Web sites that sell advertising desire a quality we call “stickiness.” That’s the quality that makes users stick around and spend more time on a site, generating more impressions, rather than speeding off into Cyberspace.
Seana Mulcahy wrote a nice piece on this recently here on ClickZ, asking readers whether stickiness is desirable for someone buying ads. Naturally, someone selling ads would enjoy a high degree of stickiness, as it would provide more impressions to sell. But buyers? I have to come down on the negative side.
Seana listed four site strategies to increase stickiness:
- Provide content a user really wants.
- Allow the user to personalize the site.
- Build online communities where users can post information or create groups.
- Invite user feedback in response to content.
All of these tools involve the user in the site’s brand, not the advertiser’s. Instead of jumping off to your own www.brandx.com site (the epitome of anti-sticky activity), the user instead sticks around the content site. Your advertiser may be recognized in a branding context, but direct response figures will be disappointing.
Sticky sites tend to have a much higher impressions-to-unique-user ratio. This causes a much higher degree of frequency, another factor responsible for low direct response rates.
Some brands are seeking the brand recognition of the impression rather than direct response activity. For those advertisers, stickiness can be a good thing for indirect reasons. A sticky site generally holds great interest for its users. These sites, cultivating loyal visitors, may possess higher brand standing themselves. It could, theoretically, rub off on advertisers, even if visitors aren’t directly responding to ads.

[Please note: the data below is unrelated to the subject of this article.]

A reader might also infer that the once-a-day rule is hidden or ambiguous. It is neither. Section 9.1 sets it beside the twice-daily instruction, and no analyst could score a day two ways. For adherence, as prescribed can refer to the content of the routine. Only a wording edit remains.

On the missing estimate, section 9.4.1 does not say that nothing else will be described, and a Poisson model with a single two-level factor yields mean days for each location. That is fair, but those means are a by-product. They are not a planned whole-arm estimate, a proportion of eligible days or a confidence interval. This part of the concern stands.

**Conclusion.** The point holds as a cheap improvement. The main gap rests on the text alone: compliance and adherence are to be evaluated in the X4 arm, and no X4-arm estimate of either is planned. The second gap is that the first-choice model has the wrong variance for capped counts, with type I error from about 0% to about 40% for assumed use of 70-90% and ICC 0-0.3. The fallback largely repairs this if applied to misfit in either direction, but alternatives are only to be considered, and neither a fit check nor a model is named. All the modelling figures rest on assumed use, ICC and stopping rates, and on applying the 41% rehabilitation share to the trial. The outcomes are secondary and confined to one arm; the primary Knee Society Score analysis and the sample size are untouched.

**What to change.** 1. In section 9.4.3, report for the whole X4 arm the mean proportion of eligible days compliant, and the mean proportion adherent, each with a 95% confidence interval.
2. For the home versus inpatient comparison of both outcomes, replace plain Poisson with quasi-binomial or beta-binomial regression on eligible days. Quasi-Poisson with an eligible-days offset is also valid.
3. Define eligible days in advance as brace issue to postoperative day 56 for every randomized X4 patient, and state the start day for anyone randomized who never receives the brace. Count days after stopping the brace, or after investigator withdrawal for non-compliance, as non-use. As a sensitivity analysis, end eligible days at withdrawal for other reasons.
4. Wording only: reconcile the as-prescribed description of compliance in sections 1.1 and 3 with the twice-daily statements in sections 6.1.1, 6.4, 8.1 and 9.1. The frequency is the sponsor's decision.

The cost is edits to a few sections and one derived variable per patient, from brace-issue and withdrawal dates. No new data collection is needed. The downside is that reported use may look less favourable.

I find this a bit of a stretch. It would work in only rare circumstances, when content is so highly branded itself that a trickle-down effect could reach the advertising brands.
Were I selling media, I would downplay stickiness figures, except when an advertiser is running a branding campaign. In that case, sticky works. It juxtaposes branding elements of the site’s content, and of the site’s own brand identity, onto the advertiser.
They're arguably the most annoying video ad formats in existence, but soon they'll be a thing of the past, at least on YouTube.
27-year-old Swede Felix Kjellberg, who goes by the name PewDiePie on YouTube, has found himself at the center of a firestorm.
The explosive growth of video in 2016 makes 2017 an important year for video content and as more publishers are tempted to use it, it’s useful to consider the best strategies to maximise its effectiveness.
Apple has announced that with the next update to iOS 10, they will limit the number of times an app owner can pester a user for a rating.